The code of conduct governing small business loans requires a major overhaul to prevent large lenders from exploiting power imbalance with SMEs, Australia’s small business watchdog says.
In a formal submission responding to the banking and financial services royal commission interim report, Australian small business and family enterprise ombudsman Kate Carnell has raised a series of broad-based concerns with the Australian Banking Association’s (ABA) Banking Code of Practice.
An updated version of the ABA-created code, which is the primary piece of regulation covering small business lending, will come into effect on July 1, 2019, and for the first time has been approved by ASIC.
However, Carnell says the current version of the code provides major banks with too much discretion in their dealings with small business, is not enforced by a “truly independent body” and does not cover a broad enough range of lenders.
“There are far too many outs for the banks, the enforcement of the code needs to be independent and the entity that enforces it needs to have the power to ensure the banks comply,” Carnell tells SmartCompany.
“The level of protection for small business is patchy, to say the least,” she says.
While the current version of the code obliges banks to provide 30-days notice if a business is found to have defaulted, lenders can provide a shorter notice period, or no notice, if they believe it would avoid a “material increase in credit risk.
Banks have the discretion to employ their “reasonable opinion” of a circumstance in their dealings with small businesses defaults under the code.
“There’s no guarantee they won’t use that approach,” Carnell says.
Questions raised over enforcement
In her 20-page submission to commissioner Hayne, Carnell also called for the administration and enforcement of the industry code to be revised, complaining the Banking Code Compliance Committee is not independent, as it is appointed by the banks.
While the Banking Code of Practice is the primary document regulating small business lending, Carnell and other small business advocates have opposed the idea consumer credit laws should be extended to cover SMEs.
Hayne noted in his interim report there was little appetite for this, primarily because of concern it would make it harder for small businesses to access finance.
Carnell initially expressed her disappointment with Hayne’s interim report, complaining it did not adequately address the concerns of small businesses.
The ombudsman has, however, agreed with his suggestion the definition of a small business loan under the banking code by increased from $3 million to $5 million.
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In a statement provided to SmartCompany on Tuesday morning, ABA chief executive Anna Bligh said the new industry code would “lift the bar” on protections for small business.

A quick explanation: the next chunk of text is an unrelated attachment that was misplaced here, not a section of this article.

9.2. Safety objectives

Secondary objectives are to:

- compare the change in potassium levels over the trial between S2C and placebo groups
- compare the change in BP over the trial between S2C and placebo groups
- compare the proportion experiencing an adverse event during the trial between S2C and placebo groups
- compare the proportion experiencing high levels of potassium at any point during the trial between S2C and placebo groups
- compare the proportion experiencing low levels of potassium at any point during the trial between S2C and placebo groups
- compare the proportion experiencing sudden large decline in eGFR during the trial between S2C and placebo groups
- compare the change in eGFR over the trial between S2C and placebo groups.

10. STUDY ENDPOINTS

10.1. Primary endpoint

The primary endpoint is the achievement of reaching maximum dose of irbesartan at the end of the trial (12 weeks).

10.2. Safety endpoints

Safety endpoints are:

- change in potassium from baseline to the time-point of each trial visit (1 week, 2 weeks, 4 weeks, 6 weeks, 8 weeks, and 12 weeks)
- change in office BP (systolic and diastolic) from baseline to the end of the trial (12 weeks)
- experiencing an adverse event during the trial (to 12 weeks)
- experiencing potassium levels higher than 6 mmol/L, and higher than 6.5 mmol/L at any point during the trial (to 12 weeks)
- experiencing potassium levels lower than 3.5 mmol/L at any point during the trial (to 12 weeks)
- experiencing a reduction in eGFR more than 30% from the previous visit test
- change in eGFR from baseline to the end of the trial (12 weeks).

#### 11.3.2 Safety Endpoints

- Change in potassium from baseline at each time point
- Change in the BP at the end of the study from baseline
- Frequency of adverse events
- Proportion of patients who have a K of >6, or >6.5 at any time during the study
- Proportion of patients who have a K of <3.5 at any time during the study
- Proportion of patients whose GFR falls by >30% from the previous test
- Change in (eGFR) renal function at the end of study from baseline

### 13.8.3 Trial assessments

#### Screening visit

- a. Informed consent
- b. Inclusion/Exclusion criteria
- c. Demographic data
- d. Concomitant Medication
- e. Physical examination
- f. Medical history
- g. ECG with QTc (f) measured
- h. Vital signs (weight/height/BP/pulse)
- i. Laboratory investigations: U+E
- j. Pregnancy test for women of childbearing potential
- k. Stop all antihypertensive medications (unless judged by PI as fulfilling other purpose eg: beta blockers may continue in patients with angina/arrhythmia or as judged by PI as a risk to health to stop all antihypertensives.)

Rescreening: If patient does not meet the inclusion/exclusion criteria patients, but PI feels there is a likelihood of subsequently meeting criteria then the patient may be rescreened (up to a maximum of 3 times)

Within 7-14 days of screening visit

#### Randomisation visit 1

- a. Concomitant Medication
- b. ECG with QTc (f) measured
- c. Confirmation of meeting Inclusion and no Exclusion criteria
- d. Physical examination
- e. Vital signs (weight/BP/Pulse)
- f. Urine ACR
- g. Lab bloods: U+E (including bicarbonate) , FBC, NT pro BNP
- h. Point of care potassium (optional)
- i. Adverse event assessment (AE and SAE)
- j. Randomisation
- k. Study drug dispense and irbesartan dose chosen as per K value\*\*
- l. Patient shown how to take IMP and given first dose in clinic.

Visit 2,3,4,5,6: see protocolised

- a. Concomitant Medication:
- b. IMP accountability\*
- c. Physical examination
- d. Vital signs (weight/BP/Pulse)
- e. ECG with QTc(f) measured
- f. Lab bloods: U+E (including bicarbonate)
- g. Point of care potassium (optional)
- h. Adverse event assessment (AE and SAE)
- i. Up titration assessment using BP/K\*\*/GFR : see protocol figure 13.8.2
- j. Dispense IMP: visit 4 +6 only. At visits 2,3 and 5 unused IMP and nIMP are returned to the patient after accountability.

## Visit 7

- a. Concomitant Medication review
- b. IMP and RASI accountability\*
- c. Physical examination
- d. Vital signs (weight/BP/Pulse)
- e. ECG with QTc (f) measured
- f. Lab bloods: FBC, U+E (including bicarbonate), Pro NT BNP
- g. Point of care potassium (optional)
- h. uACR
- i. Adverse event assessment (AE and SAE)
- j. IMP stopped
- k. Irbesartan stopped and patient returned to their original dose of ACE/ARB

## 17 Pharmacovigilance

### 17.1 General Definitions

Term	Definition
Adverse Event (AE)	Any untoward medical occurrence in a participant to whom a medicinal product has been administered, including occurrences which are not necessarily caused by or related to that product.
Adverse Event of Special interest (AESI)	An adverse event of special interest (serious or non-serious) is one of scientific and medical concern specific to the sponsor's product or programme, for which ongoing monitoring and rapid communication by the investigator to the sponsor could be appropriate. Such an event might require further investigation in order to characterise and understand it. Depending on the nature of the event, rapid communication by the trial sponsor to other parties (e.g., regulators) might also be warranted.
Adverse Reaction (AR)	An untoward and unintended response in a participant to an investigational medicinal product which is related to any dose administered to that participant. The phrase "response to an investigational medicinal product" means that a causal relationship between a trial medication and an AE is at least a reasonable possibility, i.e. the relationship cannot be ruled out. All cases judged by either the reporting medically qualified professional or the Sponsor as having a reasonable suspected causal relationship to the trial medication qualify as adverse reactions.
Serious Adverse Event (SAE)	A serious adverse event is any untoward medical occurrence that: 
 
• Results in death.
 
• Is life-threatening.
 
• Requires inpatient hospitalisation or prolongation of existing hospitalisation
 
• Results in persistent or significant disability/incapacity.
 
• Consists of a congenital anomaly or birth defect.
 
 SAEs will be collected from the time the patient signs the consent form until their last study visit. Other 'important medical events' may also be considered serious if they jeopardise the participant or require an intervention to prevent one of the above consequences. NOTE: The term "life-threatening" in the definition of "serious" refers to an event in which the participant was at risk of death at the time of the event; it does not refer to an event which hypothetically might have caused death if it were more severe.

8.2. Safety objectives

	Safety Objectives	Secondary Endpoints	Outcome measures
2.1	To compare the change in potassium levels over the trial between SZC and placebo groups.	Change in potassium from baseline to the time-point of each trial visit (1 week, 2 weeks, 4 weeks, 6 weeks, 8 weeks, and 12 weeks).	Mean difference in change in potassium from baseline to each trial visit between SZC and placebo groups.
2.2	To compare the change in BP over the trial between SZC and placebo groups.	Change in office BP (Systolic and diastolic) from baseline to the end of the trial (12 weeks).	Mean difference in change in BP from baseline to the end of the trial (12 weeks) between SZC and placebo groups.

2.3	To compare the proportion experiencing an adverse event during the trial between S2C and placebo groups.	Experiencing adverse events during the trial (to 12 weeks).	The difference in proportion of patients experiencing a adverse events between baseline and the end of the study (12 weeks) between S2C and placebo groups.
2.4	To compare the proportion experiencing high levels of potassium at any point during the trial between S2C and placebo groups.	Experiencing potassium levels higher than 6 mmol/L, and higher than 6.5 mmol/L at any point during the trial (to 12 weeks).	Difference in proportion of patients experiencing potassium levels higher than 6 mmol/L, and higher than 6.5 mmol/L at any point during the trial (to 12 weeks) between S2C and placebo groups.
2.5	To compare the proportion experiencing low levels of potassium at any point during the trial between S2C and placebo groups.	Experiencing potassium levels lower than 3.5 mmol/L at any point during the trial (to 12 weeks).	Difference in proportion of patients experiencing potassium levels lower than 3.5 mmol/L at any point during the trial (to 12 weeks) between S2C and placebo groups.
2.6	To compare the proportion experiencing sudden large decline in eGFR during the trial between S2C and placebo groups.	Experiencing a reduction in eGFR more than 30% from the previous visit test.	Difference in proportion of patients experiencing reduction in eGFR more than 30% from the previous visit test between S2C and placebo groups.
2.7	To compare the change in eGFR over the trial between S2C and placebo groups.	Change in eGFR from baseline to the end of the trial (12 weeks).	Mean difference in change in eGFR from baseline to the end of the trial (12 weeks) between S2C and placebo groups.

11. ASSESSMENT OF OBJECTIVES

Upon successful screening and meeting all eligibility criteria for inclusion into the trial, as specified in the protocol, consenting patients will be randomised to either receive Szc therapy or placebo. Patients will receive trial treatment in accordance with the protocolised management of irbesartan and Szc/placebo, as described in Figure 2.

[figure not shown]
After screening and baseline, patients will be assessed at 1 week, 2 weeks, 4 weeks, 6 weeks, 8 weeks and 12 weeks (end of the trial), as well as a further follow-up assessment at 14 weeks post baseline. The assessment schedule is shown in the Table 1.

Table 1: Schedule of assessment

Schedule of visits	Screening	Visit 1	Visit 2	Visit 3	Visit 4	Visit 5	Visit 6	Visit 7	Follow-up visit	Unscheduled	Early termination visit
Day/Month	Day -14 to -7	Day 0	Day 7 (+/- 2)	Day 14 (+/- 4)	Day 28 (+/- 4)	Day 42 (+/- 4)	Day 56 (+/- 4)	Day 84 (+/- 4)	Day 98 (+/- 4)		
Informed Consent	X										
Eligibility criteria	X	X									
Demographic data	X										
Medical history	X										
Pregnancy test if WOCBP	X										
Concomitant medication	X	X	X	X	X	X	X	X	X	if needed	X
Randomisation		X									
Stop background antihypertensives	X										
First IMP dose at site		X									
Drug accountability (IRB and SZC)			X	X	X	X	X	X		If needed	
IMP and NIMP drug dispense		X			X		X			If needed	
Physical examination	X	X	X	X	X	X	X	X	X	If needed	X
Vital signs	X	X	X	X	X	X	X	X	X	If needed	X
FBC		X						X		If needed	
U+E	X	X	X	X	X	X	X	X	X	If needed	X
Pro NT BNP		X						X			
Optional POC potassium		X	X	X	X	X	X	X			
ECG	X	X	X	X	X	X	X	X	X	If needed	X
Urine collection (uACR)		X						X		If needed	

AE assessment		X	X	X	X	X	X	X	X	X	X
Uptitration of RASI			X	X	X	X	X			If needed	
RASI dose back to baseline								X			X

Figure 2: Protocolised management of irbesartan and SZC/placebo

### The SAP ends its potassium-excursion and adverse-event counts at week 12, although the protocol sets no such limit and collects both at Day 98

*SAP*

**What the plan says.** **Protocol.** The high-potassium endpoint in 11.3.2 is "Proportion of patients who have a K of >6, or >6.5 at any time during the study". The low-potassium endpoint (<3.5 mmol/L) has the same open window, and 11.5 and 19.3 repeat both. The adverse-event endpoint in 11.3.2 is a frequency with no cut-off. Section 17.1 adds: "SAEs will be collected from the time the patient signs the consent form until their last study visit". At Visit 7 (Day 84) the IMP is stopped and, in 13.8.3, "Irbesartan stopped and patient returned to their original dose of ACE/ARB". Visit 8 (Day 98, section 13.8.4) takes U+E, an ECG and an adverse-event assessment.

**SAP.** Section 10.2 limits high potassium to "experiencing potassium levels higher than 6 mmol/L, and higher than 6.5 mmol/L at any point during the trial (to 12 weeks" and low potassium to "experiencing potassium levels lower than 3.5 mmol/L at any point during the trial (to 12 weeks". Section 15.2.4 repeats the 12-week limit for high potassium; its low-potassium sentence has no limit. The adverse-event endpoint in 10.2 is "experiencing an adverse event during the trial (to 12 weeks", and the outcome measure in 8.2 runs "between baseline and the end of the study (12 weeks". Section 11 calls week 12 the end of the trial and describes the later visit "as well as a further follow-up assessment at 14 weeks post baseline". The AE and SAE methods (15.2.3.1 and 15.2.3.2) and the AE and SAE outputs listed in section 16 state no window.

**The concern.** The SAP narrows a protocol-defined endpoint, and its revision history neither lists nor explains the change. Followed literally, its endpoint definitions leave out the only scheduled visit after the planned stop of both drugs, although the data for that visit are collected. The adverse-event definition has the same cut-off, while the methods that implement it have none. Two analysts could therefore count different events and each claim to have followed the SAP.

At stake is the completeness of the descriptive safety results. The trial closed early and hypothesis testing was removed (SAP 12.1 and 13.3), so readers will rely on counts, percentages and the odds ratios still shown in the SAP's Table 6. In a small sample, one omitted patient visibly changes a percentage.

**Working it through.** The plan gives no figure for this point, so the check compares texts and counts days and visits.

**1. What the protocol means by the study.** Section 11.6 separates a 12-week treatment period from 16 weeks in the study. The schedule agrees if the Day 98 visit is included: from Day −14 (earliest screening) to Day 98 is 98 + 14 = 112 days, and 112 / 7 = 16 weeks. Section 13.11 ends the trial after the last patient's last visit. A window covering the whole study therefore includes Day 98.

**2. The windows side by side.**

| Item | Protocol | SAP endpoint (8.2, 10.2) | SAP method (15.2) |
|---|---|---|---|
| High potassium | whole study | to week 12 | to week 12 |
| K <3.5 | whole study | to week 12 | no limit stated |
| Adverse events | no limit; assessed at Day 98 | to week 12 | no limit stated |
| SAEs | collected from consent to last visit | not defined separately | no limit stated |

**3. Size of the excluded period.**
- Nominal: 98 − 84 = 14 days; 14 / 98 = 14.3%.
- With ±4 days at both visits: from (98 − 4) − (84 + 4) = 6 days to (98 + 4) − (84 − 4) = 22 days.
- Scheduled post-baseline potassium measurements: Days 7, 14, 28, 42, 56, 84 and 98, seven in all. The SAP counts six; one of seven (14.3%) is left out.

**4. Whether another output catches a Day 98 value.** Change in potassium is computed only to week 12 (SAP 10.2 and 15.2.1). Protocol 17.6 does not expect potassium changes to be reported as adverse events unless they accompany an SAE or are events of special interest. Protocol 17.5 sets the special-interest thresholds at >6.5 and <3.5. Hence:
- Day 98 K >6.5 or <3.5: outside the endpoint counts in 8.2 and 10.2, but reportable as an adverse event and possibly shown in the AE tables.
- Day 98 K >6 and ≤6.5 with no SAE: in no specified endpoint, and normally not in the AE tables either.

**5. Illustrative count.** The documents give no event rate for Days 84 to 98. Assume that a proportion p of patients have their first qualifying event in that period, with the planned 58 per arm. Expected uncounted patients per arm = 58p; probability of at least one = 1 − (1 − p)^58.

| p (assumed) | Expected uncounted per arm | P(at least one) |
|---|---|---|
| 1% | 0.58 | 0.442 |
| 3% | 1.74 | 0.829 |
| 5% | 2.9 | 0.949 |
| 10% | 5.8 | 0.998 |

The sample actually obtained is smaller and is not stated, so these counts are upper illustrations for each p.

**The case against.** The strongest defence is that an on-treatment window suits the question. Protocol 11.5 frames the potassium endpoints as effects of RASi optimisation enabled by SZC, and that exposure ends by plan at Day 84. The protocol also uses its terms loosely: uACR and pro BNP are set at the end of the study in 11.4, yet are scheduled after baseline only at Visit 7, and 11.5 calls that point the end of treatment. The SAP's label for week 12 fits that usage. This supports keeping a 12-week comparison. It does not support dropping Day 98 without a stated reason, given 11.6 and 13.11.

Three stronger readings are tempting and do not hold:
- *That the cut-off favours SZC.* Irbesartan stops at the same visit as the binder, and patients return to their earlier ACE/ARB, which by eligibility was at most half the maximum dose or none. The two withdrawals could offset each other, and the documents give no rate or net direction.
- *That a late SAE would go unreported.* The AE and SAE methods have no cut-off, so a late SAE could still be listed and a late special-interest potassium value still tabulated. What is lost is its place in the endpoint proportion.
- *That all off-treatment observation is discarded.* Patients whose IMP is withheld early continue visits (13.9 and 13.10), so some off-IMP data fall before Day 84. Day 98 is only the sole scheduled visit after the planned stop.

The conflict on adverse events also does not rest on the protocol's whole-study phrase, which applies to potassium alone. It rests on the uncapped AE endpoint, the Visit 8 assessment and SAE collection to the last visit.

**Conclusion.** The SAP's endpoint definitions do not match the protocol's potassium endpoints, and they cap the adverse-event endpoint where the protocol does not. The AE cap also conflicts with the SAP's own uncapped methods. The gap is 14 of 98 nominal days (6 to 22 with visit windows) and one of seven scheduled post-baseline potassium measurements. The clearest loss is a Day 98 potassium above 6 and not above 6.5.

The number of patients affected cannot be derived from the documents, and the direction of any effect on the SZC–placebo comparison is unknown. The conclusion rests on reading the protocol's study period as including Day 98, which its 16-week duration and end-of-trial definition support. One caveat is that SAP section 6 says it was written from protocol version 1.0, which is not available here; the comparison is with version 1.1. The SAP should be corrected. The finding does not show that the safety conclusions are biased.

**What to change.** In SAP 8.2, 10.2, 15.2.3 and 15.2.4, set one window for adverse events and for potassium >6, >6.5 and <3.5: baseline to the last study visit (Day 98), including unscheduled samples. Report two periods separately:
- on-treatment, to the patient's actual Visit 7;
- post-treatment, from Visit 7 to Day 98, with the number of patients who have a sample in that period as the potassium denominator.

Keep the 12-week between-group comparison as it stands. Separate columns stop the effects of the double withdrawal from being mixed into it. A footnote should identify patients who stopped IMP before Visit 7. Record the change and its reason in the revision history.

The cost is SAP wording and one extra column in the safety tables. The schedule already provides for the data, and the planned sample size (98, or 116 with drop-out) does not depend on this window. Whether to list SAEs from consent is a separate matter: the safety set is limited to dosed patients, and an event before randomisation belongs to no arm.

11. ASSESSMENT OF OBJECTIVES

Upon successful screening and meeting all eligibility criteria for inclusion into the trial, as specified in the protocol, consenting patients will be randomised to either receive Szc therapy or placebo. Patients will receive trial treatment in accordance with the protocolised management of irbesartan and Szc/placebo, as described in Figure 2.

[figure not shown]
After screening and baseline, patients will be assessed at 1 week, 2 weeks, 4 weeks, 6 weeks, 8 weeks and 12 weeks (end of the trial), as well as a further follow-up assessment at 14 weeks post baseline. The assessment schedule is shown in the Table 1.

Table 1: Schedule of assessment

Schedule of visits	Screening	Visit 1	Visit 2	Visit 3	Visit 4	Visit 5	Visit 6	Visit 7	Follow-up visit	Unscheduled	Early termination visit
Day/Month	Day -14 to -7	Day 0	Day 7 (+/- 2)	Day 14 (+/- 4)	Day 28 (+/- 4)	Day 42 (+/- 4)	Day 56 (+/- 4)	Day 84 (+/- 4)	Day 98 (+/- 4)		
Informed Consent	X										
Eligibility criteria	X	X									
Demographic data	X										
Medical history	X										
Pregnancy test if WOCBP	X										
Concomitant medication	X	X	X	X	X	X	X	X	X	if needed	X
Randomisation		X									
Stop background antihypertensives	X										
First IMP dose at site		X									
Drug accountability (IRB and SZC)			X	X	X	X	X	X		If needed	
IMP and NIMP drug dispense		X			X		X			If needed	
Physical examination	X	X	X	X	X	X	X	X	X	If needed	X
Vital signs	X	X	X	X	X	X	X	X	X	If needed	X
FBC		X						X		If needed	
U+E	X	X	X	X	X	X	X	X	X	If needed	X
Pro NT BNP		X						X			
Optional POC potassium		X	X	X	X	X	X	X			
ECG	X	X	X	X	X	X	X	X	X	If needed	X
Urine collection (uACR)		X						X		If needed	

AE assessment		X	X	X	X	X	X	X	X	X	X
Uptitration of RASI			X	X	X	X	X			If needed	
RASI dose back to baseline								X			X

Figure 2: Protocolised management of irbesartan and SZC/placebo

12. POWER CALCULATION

“Independent enforcement of the new code is in addition to it relevant parts becoming part of contracts between a customer and their bank,” Bligh said.
“The Code, approved by ASIC, will be used by the Australian Financial Complaints Authority, to be launched on November 1, as the benchmark when investigating complaints.”
Bligh said enforcement of the code would be “stronger than ever” despite suggestions the compliance committee is not independent enough.
The committee has a range of powers under the code to promote compliance among signatories, including reporting offenders to ASIC and requiring a bank to rectify or take corrective action if a breach has been identified.
Banks can also be required to undertake compliance reviews, accept formal warnings, undertake training programs, and could be reported to ASIC.
However, the BCCC has discretion to “consider the seriousness” of a breach in handing down a sanction and there is no mention of financial penalties in the code.
Carnell says it’s not good enough.
“The whole administration and enforcement of the code does need to be revisited,” she says.
Concern many lenders aren’t covered
Compounding Carnell’s concern, only the ABA’s 32 members are signatories to the new code, and while this represents about 80% of small business lending, there are other institutions which remain unregulated.
“There’s virtually no protection for small business owners if the entity they are borrowing from is not a member of the ABA code or is not one of the big six fintechs that have signed that code of conduct,” Carnell says.
Bligh said she supported her association’s code being applied across the entire industry.
“We strongly support the Ombudsman in her call for the standards in the new Banking Code of Practice be adopted across the entire industry and include credit unions, building societies and other lenders to ensure there are no gaps in protections for customers,” she said.